Written by Brett Visintainer
A 1031 Exchange, in short, is a way for investors to sell an income property and defer the capital gains taxes by buying a new income property (replacement property). A common question from investors is, “When should I start working on my exchange if I know what I am going to sell?” When it comes to planning, there is no such thing as “too early” for an exchange. The more you understand the investment market and process, the more likely you are to make a solid investment decision.
Over the last few years, upwards of 50% of our company’s transactions have involved an investor with a 1031 Exchange. With the amount of sale activity in the real estate investment market due to the increased values, investors have been and are continuing to utilize the 1031 Exchange to protect their capital. If done correctly, with a plan, investors can achieve their financial objectives. If done without a plan, investors can find themselves rushing into the purchase of a bad property due to the short time frame and may have been better off paying taxes.
Successful exchanges start with a strong plan. This includes understanding the components of the exchange, the timing, and involving the right team early on. Investors should understand the property type they will be looking for, expectations of return, debt needed (if applicable), price point, team (attorney, accountant, broker, intermediary), and timing of the process — starting the exchange process before an investor is closing the sale of a property is key. Taking these steps before an exchange better prepares an investor and allows them to find a good property matching their investment criteria. Like anything, not having a plan is planning to fail. In the world of real estate exchanges, it could cost hundreds of thousands of dollars — maybe millions — if the wrong property is purchased, or worse, the exchange doesn’t go through and you pay the taxes.
Investors, per the tax code, have 45 days from the date of the sale of their property to choose the property they will buy. When people wait until after they close on the sale of their property to start planning, they often struggle to understand what they are looking for. Today, many of the best deals are done off market. That means if an investor is only looking at properties on the market, they will have a difficult time finding the best opportunities. Trying to learn which property type you want, where you want to invest, and figuring out the investment market while simultaneously looking for a replacement property can be a recipe for disaster.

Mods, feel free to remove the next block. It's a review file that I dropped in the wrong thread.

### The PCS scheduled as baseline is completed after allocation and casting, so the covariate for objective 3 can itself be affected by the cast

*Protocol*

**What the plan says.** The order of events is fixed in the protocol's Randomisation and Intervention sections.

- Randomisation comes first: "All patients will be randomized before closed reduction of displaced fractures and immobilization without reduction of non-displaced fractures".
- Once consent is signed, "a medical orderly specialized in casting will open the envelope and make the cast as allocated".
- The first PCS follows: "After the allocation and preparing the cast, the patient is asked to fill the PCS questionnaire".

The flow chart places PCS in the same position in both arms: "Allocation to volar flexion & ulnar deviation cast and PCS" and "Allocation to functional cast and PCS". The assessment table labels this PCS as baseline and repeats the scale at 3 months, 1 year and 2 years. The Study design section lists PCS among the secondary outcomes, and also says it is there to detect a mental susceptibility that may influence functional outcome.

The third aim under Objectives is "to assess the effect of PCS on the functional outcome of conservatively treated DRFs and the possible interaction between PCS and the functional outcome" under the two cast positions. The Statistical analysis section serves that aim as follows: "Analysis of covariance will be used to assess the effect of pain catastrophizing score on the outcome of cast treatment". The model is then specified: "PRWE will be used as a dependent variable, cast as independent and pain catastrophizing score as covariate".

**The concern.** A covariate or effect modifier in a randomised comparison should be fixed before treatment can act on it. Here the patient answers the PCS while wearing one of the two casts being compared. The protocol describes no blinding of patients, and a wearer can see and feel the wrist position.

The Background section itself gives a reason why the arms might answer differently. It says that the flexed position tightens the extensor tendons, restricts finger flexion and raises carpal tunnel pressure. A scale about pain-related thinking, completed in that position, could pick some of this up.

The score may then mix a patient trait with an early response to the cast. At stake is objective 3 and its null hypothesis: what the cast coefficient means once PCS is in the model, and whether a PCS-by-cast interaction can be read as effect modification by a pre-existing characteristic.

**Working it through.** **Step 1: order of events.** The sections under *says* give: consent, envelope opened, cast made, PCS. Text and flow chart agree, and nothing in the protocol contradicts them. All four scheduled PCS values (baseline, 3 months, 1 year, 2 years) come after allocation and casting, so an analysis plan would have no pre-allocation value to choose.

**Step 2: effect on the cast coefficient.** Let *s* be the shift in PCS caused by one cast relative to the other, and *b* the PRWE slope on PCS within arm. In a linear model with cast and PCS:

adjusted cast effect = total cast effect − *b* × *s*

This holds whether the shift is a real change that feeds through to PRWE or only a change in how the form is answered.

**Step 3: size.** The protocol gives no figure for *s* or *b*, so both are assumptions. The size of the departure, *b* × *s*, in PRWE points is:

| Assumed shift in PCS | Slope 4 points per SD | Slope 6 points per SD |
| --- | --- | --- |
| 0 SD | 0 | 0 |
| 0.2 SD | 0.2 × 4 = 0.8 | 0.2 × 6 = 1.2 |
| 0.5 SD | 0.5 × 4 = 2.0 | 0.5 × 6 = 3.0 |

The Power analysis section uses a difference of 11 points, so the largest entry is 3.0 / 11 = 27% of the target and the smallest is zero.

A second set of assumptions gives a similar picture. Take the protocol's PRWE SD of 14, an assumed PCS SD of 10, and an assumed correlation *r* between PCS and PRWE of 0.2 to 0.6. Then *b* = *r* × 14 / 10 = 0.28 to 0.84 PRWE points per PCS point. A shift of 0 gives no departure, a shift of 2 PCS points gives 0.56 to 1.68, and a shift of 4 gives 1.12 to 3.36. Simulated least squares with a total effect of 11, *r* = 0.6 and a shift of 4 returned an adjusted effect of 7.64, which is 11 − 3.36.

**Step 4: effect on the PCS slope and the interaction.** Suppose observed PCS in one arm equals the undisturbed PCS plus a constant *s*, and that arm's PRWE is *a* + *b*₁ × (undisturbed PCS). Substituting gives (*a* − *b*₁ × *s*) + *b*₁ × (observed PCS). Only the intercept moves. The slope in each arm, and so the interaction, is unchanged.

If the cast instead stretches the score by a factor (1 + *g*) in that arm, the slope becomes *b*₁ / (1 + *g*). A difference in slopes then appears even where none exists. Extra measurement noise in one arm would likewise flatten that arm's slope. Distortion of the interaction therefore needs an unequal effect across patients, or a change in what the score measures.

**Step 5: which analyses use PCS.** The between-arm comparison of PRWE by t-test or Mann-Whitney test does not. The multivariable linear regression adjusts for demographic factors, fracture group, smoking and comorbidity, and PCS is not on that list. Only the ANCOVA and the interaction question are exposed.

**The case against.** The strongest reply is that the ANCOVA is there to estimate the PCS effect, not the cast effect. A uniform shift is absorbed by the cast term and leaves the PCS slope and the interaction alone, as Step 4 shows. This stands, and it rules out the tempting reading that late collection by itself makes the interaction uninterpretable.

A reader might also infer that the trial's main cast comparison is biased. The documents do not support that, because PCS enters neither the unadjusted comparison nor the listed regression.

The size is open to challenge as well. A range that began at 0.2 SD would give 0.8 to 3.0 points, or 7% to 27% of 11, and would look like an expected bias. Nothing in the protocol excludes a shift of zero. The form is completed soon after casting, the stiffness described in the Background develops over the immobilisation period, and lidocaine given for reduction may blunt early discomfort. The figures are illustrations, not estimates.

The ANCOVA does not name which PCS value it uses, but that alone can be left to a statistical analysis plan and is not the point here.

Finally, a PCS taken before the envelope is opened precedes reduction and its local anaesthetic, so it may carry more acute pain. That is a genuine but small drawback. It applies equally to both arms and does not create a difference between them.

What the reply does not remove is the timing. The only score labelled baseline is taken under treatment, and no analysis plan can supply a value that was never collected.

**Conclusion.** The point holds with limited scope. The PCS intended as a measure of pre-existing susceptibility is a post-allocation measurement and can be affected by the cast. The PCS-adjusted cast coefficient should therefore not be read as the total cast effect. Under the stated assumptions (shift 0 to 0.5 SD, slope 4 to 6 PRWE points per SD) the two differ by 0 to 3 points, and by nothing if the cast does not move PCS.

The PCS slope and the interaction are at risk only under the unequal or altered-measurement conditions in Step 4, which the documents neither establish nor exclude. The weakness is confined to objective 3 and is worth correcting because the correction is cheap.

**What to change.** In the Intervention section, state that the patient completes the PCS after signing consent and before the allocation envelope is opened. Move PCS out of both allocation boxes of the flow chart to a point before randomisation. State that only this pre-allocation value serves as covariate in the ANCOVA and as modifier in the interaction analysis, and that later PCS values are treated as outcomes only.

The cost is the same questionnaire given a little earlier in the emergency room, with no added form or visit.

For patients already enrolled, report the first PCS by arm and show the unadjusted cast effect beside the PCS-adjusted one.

Key Components for a Successful Exchange
The best advice I can give investors who are considering selling an income property and interested in an exchange is the following:
- — Meet with your accountant to understand your tax consequences and how an exchange could work for you. This will help you with your plan and understand if an exchange makes sense
- — Meet with an investment broker who can put a plan in place based on the amount you will exchange and your investment criteria for the exchange property. This will allow you to understand the market, what your options are, and ensure the property type, return, and location meet your expectations.
- — Once you feel comfortable with the options and still want to proceed with the exchange, then put your property on the market for sale. Having the exchange plan in place eliminates any concern of what to do after your property sells.
- — During the time you are in escrow you will want to make sure you have an intermediary in place. This is an integral part of the exchange process. The intermediary is a company that will hold your funds after close of escrow of the sold property until close of escrow on the exchange property.
- — If debt is needed, meet with lenders to discuss your financing options and submit all personal documents to make sure you have your loan lined up. Financing is important to get in front of. Understand the terms and what you qualify for based on the property type you will be purchasing.
- — Start making offers on properties the last week in escrow (of the property you are selling). Not waiting for the escrow to close buys you more time as offers can take a week or two to finalize to purchase contract. Doing it the week before you close allows you to start the exchange process before your 45-day clock to find the replacement property.
An exchange can be a great way to get out of an asset that doesn’t fit future investment goals and into an asset that make sense for years to come. Reduce your risk of making a mistake and talk to professionals before you make any decisions to sell a property. Create a plan for the exchange. Knowing your expectations of return, property type, and location are all the key factors to understand before starting the exchange process.
Brett Visintainer, CCIM, is a Commercial Investment Advisor and the Principal of Visintainer Group in Fresno, CA. Formed in 2018 and built on a foundation of investment real estate, the Visintainer Group is a client-first commercial real estate firm. The Group has executed over $575 million in transactions across the United States. Brett specializes in commercial property acquisitions and dispositions and 1031 exchanges for owners in the Central Valley, Sacramento, and Central Coast markets. He can be reached at 559.890.0320 or email@example.com.